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Mortgage Broker Guide

Here’s a simple guide on everything mortgage broker: what do mortgage brokers do? Do I need a mortgage broker? Should I go directly to a lender? All that and more below.

A row of colourful houses

With so many mortgage lenders and deals on the market, we understand that it can be tough to know what’s best for you. That’s why you might choose to turn to a mortgage broker: a mortgage broker is an adviser who can help to select the best mortgage product for you.

Where should I get a mortgage from?

If you’re buying a house using a mortgage then you need to decide where to get your mortgage from. A mortgage is a loan that you’ll get from a lender (usually a bank or building society). You get a loan against a house, and you pay back your loan in monthly instalments. There are two main places to get your mortgage from:

  • Directly from the lender: Going directly to the bank or building society is one option for getting a mortgage. The lender will have access to their own mortgage rates alone.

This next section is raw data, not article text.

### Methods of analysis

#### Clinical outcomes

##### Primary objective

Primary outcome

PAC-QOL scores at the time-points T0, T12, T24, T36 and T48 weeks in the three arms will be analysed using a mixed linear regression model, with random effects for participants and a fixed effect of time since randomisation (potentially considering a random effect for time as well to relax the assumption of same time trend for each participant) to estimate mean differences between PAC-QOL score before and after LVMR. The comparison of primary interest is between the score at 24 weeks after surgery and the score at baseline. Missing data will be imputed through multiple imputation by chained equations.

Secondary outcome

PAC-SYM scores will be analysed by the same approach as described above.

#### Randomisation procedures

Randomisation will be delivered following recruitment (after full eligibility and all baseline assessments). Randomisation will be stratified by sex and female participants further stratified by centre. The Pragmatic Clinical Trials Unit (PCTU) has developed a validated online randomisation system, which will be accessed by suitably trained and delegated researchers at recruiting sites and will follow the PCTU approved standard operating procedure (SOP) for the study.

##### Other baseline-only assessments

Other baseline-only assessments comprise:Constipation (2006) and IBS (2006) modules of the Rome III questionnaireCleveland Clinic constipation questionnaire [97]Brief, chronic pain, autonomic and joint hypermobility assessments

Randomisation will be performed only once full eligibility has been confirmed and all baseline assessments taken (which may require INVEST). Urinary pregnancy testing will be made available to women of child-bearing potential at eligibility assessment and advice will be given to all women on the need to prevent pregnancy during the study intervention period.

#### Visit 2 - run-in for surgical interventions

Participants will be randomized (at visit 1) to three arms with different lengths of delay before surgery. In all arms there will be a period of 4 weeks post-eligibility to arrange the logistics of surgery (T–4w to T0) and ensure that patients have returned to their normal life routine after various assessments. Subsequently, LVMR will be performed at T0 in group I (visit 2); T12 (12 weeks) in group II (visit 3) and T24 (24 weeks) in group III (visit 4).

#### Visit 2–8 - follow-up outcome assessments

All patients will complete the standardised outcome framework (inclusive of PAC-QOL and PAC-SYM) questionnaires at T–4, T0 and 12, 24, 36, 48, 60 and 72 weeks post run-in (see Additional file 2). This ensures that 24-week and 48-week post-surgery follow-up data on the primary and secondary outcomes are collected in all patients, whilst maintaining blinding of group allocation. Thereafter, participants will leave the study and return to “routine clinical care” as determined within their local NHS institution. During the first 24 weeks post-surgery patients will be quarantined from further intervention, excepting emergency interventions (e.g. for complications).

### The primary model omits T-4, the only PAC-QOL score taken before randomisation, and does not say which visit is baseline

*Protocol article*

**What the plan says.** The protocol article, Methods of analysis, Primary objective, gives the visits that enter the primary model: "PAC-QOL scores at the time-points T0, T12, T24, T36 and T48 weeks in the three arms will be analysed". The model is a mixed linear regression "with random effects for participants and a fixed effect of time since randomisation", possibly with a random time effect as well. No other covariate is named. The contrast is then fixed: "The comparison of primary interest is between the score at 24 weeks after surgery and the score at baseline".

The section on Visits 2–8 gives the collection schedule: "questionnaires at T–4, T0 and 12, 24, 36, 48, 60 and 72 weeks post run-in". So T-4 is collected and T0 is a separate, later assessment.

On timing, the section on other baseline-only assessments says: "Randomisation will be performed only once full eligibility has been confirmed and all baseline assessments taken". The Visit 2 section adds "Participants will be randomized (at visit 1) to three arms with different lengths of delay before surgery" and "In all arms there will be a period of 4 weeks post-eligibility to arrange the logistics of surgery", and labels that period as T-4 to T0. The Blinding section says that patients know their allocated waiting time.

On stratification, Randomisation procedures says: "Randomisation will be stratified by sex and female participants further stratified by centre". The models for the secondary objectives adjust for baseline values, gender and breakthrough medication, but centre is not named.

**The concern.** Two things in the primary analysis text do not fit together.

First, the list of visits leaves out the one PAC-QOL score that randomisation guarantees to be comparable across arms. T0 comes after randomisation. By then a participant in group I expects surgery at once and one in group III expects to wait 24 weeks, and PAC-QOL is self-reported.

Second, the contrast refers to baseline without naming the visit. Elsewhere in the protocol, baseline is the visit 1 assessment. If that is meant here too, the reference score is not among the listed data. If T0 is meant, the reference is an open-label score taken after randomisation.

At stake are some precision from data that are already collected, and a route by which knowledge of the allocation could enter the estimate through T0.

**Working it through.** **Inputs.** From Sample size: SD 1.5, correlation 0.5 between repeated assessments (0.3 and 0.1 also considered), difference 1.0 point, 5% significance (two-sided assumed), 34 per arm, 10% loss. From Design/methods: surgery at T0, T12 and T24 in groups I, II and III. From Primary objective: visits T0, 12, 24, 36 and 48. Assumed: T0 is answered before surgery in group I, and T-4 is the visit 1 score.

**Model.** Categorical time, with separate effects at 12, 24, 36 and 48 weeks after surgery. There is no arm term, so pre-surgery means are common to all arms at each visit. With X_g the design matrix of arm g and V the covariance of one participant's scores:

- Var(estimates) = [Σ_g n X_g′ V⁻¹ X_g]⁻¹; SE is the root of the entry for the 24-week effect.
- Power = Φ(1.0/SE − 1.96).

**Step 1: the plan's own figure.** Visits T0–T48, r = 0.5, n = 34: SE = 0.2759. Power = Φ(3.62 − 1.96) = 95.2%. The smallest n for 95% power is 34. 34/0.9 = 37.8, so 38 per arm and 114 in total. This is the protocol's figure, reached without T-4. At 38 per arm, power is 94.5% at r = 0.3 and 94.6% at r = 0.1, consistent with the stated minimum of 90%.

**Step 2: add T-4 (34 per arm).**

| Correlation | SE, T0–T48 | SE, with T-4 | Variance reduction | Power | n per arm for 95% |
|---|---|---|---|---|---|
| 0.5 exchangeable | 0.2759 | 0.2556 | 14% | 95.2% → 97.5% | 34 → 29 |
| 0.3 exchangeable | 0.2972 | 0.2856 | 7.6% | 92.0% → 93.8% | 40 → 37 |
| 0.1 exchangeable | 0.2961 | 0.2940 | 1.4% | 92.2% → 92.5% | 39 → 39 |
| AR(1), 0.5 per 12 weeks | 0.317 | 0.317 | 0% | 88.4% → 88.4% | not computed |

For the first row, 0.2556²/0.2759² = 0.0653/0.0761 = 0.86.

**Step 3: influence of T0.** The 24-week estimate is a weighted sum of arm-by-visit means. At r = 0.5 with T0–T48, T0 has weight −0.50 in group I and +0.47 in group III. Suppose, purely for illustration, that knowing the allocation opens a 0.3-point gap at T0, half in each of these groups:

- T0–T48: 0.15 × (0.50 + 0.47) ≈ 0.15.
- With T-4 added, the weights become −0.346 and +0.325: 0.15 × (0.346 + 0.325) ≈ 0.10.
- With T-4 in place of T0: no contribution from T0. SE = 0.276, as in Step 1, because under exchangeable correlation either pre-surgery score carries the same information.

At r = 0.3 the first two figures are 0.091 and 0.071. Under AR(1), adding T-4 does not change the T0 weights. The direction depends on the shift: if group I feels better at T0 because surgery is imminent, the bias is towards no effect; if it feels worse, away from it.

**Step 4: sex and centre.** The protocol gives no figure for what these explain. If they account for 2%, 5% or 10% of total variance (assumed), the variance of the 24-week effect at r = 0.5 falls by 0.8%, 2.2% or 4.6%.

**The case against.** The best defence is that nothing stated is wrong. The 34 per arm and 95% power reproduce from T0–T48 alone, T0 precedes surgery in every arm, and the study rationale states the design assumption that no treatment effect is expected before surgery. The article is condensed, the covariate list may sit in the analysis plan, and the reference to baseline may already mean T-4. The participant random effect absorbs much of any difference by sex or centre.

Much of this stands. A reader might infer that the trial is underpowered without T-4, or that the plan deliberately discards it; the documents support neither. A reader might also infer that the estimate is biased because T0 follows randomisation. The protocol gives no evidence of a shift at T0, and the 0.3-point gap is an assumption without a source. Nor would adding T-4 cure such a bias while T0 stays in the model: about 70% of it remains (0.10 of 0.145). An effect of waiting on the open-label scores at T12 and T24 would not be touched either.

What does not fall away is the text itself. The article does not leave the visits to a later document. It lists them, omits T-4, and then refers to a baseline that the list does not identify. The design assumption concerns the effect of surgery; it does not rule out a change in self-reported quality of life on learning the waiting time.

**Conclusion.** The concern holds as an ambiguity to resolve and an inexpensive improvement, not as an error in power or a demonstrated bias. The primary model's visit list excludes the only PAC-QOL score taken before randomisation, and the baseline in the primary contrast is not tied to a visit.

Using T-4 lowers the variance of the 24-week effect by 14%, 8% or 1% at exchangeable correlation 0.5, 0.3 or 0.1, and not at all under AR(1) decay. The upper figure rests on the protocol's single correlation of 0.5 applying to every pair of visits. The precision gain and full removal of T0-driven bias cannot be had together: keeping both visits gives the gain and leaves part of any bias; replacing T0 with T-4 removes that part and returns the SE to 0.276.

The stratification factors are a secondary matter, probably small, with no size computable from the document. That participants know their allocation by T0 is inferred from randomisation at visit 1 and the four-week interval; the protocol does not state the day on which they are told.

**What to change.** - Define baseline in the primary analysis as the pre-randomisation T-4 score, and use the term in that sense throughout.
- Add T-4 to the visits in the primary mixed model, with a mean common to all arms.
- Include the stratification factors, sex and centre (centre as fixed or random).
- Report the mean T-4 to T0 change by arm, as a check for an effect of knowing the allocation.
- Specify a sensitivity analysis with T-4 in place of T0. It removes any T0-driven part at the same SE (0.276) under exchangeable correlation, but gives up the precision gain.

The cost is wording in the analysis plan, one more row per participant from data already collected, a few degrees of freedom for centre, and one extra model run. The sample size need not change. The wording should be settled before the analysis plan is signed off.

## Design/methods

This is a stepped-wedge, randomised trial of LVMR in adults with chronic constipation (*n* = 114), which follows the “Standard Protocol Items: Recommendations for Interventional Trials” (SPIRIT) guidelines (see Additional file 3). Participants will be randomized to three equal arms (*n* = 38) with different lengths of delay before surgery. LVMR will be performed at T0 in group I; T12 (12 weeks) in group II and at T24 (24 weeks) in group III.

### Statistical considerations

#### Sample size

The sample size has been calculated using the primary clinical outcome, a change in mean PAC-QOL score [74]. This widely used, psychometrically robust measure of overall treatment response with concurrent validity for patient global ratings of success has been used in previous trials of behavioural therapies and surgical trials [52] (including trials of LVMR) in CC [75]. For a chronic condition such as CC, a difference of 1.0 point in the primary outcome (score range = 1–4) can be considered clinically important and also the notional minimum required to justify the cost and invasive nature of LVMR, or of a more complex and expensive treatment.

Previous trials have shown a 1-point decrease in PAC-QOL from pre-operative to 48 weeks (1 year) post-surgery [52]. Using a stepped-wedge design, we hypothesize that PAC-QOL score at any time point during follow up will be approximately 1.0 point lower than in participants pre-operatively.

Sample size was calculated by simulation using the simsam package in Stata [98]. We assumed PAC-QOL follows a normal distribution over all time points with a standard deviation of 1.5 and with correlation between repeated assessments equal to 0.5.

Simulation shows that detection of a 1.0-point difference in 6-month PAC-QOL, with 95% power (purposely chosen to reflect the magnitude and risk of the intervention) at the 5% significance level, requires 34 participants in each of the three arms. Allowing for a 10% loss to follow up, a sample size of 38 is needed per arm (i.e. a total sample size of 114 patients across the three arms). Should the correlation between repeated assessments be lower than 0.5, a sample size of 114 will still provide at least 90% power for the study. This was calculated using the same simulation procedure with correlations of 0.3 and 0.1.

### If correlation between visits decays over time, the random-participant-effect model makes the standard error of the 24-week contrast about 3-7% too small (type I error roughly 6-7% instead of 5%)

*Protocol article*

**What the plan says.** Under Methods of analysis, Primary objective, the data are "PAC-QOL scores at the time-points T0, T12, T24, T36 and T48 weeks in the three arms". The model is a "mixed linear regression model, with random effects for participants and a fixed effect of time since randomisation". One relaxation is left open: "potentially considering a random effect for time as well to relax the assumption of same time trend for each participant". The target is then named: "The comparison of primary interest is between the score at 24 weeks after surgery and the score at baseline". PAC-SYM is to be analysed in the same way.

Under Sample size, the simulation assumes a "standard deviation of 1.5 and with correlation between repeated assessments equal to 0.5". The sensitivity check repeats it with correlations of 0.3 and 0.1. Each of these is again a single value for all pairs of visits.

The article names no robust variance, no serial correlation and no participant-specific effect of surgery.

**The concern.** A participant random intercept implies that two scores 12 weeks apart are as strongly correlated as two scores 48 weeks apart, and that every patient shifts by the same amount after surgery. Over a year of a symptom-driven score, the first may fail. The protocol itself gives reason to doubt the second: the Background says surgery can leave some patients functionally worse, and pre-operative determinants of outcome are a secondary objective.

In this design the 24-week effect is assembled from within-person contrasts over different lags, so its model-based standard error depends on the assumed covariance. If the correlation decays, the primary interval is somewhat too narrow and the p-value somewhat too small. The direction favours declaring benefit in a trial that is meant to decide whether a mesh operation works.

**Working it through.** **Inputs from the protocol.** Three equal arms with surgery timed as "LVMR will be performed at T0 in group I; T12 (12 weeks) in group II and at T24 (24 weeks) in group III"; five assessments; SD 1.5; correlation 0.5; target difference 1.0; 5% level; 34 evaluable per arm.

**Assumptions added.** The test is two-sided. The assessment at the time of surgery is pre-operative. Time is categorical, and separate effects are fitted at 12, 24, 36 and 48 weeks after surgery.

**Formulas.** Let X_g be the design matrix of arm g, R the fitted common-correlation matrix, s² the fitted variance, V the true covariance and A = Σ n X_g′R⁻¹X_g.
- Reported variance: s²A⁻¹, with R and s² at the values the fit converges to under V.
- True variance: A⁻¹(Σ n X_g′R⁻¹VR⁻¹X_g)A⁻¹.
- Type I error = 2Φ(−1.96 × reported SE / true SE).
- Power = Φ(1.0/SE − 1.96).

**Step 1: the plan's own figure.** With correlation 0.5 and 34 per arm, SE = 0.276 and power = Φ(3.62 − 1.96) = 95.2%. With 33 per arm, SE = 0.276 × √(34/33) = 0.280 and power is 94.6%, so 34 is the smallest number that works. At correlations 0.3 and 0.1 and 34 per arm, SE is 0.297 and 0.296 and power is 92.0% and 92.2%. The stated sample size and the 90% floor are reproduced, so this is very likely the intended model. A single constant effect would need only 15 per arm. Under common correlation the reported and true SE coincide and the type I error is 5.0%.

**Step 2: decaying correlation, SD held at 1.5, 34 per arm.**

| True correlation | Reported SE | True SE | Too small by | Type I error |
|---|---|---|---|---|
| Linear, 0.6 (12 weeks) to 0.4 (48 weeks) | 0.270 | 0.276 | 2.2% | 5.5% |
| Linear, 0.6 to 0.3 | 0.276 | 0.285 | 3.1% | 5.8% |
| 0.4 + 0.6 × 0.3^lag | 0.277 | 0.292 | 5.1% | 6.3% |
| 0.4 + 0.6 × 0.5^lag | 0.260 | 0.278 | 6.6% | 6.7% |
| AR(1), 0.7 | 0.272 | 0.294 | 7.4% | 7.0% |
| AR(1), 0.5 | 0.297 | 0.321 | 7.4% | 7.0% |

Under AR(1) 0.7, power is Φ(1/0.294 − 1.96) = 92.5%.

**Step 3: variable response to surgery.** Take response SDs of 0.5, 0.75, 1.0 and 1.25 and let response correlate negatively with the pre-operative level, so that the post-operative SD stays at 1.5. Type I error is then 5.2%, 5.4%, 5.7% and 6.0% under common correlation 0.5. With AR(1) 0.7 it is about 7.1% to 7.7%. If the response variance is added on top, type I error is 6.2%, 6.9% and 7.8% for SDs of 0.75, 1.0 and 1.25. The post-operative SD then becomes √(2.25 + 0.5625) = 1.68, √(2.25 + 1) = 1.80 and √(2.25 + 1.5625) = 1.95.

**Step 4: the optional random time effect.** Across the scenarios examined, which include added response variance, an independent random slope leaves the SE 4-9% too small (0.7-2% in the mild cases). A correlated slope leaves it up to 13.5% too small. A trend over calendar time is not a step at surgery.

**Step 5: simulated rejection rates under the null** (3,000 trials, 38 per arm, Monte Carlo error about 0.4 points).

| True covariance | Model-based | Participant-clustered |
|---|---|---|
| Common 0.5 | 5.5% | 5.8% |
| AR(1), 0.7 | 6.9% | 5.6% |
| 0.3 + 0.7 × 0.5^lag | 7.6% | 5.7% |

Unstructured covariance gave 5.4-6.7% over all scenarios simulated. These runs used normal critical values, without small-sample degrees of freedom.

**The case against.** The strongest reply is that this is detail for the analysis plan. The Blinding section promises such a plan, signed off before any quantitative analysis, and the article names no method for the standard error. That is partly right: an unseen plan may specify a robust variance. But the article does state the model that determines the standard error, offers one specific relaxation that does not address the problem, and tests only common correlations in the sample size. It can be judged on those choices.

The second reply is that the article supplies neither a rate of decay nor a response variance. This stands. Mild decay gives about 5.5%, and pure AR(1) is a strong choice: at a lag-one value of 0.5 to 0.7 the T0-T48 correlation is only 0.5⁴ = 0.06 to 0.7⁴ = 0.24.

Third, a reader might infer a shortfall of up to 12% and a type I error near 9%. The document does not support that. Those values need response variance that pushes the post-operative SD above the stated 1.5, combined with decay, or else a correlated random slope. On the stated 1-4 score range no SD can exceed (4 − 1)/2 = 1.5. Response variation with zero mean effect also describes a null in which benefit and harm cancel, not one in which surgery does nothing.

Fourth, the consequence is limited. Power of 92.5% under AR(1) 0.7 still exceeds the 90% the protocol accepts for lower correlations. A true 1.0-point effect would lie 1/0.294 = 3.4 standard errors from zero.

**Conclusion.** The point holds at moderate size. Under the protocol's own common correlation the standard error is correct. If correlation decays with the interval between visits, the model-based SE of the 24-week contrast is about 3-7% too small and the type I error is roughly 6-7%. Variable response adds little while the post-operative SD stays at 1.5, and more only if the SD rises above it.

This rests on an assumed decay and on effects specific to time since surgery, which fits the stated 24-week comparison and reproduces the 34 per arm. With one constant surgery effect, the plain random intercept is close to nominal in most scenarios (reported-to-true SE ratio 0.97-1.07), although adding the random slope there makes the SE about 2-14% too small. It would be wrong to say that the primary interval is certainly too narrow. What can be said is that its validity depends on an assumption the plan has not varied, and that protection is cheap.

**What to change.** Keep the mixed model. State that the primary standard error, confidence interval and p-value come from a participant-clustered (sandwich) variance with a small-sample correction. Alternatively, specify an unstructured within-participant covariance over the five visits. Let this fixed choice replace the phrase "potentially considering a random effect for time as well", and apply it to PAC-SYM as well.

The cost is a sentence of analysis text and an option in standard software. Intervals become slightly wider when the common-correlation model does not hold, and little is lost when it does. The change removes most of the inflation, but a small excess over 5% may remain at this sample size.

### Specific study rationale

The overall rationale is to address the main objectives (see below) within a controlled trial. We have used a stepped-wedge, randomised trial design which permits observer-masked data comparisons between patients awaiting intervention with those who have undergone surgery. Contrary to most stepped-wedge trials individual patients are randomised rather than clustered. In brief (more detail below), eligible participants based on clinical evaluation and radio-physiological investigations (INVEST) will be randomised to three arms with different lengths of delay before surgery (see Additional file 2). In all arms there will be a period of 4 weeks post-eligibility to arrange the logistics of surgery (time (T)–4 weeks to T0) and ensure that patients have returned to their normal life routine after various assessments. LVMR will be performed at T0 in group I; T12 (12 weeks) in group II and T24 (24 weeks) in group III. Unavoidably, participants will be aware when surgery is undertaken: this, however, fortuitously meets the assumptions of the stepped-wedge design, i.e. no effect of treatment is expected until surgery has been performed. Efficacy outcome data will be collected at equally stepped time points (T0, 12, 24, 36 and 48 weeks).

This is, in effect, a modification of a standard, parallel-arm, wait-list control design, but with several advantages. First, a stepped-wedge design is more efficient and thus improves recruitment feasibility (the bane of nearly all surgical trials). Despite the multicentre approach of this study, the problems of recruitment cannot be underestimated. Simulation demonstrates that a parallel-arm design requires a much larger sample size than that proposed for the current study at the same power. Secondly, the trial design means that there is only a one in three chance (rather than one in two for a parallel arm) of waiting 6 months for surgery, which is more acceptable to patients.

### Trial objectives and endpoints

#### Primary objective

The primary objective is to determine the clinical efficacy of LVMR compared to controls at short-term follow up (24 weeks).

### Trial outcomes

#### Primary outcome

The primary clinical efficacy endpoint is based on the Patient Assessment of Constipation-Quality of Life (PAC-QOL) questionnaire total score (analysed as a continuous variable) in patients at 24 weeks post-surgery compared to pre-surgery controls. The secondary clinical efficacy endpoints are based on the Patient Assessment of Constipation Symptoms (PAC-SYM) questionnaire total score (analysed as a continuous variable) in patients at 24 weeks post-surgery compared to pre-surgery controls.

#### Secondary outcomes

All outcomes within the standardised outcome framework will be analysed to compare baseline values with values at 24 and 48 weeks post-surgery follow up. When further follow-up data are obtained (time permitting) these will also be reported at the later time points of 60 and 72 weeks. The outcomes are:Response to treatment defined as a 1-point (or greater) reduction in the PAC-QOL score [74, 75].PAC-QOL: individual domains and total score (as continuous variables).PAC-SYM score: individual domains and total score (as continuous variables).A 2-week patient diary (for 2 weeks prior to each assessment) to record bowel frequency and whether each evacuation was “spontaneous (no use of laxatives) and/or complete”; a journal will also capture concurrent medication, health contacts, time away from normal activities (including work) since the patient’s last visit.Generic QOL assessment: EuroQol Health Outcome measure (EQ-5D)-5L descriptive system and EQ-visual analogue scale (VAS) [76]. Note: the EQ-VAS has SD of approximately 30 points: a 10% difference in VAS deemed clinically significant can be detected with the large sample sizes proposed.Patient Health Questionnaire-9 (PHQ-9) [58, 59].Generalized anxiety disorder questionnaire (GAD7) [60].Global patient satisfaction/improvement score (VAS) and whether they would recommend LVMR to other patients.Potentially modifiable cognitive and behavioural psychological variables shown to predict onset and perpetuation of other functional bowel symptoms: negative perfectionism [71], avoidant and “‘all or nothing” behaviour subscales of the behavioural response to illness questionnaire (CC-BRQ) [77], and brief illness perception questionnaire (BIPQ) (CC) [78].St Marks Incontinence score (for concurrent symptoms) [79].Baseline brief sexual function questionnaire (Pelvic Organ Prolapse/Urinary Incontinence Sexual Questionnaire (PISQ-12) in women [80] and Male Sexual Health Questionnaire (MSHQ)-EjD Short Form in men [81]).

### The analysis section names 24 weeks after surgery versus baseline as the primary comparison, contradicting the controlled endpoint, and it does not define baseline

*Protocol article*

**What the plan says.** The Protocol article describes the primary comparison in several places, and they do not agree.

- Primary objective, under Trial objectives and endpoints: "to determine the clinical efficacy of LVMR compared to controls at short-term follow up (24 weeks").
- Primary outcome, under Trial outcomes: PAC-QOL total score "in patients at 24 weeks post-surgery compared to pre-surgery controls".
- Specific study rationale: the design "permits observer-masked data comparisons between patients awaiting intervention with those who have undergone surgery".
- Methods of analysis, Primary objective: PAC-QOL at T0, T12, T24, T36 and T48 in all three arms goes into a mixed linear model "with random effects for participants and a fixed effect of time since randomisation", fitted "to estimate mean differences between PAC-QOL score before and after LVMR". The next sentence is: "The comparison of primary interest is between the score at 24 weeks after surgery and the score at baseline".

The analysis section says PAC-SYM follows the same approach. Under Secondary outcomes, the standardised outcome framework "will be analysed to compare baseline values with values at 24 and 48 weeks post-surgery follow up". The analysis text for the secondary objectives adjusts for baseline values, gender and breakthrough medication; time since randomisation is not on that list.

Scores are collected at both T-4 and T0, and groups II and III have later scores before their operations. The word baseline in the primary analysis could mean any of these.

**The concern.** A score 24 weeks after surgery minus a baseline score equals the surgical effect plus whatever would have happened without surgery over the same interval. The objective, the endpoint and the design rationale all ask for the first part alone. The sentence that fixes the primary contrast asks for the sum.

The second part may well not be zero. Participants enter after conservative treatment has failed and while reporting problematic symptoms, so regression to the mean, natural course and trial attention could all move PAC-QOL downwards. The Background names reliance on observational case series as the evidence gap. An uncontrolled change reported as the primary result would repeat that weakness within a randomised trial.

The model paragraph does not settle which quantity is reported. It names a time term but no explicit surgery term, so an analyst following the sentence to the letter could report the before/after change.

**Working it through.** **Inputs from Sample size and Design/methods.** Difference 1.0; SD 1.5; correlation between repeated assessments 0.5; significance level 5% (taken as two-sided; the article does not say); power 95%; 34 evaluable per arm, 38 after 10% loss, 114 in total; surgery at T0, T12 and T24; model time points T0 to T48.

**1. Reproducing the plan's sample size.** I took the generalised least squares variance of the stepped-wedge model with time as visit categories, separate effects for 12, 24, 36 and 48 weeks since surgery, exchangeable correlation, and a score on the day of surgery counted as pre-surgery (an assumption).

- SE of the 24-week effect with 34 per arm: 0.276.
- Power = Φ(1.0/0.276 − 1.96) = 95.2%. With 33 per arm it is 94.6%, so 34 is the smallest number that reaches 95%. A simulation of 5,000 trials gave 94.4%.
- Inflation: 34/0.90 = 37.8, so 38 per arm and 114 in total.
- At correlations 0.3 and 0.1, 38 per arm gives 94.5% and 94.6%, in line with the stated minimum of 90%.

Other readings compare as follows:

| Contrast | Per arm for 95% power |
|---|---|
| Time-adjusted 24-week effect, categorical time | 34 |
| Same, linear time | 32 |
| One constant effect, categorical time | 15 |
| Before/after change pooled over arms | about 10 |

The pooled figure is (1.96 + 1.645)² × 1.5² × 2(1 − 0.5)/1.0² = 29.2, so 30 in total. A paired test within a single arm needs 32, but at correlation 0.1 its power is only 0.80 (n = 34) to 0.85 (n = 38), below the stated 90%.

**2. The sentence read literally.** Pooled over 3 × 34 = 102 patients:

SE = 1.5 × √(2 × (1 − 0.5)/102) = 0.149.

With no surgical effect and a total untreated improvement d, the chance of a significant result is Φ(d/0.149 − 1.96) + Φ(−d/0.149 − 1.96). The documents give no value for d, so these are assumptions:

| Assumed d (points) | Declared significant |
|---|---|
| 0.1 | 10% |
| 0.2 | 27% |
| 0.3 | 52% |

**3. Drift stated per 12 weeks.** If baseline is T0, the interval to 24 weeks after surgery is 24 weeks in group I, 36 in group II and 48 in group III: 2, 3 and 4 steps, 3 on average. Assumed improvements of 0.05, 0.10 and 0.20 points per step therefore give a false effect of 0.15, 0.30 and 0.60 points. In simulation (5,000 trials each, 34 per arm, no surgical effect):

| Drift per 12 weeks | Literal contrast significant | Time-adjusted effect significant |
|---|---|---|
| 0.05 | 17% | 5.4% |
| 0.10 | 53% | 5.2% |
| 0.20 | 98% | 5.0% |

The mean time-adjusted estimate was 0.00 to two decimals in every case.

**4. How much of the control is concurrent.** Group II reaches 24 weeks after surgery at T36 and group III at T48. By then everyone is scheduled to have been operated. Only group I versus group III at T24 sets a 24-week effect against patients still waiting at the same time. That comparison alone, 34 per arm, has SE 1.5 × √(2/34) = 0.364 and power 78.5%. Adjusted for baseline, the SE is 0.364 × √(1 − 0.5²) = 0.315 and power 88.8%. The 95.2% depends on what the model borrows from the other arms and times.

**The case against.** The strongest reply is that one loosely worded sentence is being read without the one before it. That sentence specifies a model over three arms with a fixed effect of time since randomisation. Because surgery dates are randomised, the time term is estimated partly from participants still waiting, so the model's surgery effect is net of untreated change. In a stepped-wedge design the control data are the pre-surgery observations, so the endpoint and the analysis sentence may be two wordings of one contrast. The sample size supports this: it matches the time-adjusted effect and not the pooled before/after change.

• Via a mortgage broker: A mortgage broker, also known as a mortgage advisor, is a middleman between you and your lender. They’re essentially like a price-comparison website, but for comparing mortgage deals. It allows you to view and consider mortgage rates from various lenders, in order to decide which deal works best in your specific situation.

Lender or broker?

A mortgage broker is a professional who acts as an intermediary between you and potential lenders when you're seeking a mortgage to purchase a home or refinance your existing mortgage. The broker's job is to help you find the right mortgage product for your specific needs and qualifications, and then assist you in navigating the application and approval process. It’s a bit like shopping around for your best deal on broadband, insurance or your phone deal — but in this case, there are thousands of options from dozens of lenders. Some people might want to go with a lender they know and trust and apply directly, but some might want to see what options are out there from thousands of choices. That’s where a broker comes in.